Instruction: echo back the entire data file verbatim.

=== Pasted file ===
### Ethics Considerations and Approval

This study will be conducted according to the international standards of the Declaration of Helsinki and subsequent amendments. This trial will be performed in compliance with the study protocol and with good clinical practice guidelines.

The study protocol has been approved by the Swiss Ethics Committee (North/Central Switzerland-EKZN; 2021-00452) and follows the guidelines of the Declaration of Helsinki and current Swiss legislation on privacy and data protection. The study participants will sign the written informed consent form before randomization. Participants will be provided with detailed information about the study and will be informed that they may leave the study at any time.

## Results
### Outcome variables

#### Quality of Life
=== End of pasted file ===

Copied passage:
### Ethics Considerations and Approval

This study will be conducted according to the international standards of the Declaration of Helsinki and subsequent amendments. This trial will be performed in compliance with the study protocol and with good clinical practice guidelines.

The study protocol has been approved by the Swiss Ethics Committee (North/Central Switzerland-EKZN; 2021-00452) and follows the guidelines of the Declaration of Helsinki and current Swiss legislation on privacy and data protection. The study participants will sign the written informed consent form before randomization. Participants will be provided with detailed information about the study and will be informed that they may leave the study at any time.

## Results
### Outcome variables

#### Quality of Life